James Calman McCastlain, Jr., born June 17, 1994, chose April 25, 2014, as his time to enter heaven. As my older brother, Cal was one of the most selfless, caring people I knew. Cal was his own person and not one to follow the crowd. We knew that, and it was something I really admired in him. He attended the University of Mississippi, or Ole Miss, where my family and I thought he was having a great time and enjoying all the experiences of college. He never showed any signs of depression and would always tell me that I had to come visit him to see how much fun college really was. My family and I were shocked when we got the call from the Oxford Police that Cal had committed suicide. He never told any of us that he was upset or lonely. We never saw it coming.
I wish he had known that there were people at Ole Miss and at home who would have dropped everything to help him through his pain. He was an independent person and he thought he could deal with his struggles on his own. Unfortunately, it was too much for him to bear. My family and I do not want anyone else to go through this type of pain alone. With the help of our church, we have come up with the “3People4Life” campaign to remind anyone going through a hard time that they always have someone they can talk to.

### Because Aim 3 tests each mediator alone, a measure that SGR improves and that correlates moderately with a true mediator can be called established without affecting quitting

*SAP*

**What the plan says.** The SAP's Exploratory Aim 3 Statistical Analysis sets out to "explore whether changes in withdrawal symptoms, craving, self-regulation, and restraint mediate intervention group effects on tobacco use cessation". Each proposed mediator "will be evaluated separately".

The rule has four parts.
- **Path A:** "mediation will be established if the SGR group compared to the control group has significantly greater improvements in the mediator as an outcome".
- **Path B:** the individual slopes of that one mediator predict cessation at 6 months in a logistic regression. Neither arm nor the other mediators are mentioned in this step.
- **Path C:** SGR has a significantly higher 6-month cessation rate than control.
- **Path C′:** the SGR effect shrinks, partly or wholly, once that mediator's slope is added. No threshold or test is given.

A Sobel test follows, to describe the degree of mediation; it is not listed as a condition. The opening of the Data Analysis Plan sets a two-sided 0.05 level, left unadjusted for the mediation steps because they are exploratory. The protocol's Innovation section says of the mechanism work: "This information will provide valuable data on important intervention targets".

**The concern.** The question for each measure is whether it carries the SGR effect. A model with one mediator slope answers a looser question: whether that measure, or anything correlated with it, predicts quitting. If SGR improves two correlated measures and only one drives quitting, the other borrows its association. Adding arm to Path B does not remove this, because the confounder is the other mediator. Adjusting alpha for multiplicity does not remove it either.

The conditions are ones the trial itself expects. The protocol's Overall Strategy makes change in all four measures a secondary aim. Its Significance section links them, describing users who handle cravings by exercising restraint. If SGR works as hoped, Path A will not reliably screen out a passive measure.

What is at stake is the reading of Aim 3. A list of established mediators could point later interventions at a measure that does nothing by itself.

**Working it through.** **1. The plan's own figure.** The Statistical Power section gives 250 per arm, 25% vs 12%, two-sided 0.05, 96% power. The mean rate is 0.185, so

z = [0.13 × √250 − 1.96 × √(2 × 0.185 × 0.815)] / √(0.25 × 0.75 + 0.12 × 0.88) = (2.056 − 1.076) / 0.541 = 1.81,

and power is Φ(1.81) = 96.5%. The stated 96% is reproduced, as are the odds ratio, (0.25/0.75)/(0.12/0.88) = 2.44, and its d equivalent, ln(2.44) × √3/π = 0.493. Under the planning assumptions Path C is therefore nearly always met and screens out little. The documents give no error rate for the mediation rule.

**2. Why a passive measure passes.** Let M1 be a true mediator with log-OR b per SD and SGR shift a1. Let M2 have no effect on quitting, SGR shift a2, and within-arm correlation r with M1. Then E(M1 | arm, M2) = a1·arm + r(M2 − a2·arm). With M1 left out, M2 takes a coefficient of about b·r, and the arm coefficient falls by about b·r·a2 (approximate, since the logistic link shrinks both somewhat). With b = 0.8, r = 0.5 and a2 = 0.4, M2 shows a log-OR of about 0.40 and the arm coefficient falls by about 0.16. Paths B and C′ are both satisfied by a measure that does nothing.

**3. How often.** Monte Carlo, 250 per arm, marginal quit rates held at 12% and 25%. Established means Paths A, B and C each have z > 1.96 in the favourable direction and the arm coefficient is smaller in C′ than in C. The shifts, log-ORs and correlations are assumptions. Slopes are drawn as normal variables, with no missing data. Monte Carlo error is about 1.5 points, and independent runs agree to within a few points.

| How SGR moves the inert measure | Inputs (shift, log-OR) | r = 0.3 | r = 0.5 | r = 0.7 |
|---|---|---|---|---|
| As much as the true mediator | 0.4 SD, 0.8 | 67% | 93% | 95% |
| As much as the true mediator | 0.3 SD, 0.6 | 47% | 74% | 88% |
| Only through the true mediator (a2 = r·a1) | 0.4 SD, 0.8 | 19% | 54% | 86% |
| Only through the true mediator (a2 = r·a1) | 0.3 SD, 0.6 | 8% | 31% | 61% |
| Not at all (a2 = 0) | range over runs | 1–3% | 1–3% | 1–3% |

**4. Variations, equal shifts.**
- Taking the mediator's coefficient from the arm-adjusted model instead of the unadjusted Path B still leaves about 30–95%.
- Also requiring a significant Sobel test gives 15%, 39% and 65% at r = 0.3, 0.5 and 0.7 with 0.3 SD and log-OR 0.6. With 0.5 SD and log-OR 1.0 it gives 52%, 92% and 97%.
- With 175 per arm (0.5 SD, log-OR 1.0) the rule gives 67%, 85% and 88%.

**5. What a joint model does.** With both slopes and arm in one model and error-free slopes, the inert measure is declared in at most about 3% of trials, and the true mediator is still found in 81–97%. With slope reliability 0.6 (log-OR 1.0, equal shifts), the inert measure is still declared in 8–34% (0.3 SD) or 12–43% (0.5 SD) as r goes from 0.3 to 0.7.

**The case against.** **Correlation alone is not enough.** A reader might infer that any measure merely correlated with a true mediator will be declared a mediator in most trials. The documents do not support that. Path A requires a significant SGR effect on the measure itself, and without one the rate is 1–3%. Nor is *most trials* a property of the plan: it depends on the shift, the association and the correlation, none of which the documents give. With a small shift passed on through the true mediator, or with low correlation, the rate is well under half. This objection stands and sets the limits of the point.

The campaign asks everyone to write down names and numbers of three people they know they can go to during hard times. We are selling bracelets in remembrance of Cal and giving out cards for you to write down your own “3People4Life.” The proceeds will go to the American Foundation for Suicide Prevention and be used for research and awareness of suicide throughout the United States.
I wanted to honor Cal’s life by starting this fundraiser to help in the fight for suicide prevention. Suicide is becoming an epidemic throughout the United States with one every 14 minutes, making suicide the third leading cause for death in Americans aged 15-44, and the second leading cause of death for college students. Any contribution will help the cause and make a great difference in someone’s life.
We want to help those at risk be consciously aware of others they can trust in times of need. We also want to help families be better able to see the risk and help their loved one before something tragic happens.
The American Foundation for Suicide Prevention is dedicated to saving lives and bringing hope to those affected by suicide. AFSP creates a culture that’s smart about mental health through education and community programs, develops suicide prevention through research and advocacy, and provides support for those affected by suicide. Led by CEO Robert Gebbia and headquartered in New York, AFSP has local chapters in all 50 states with programs and events nationwide. Learn more about AFSP in our latest Annual Report, and join the conversation on suicide prevention by following AFSP on Facebook, Twitter, Instagram, and YouTube.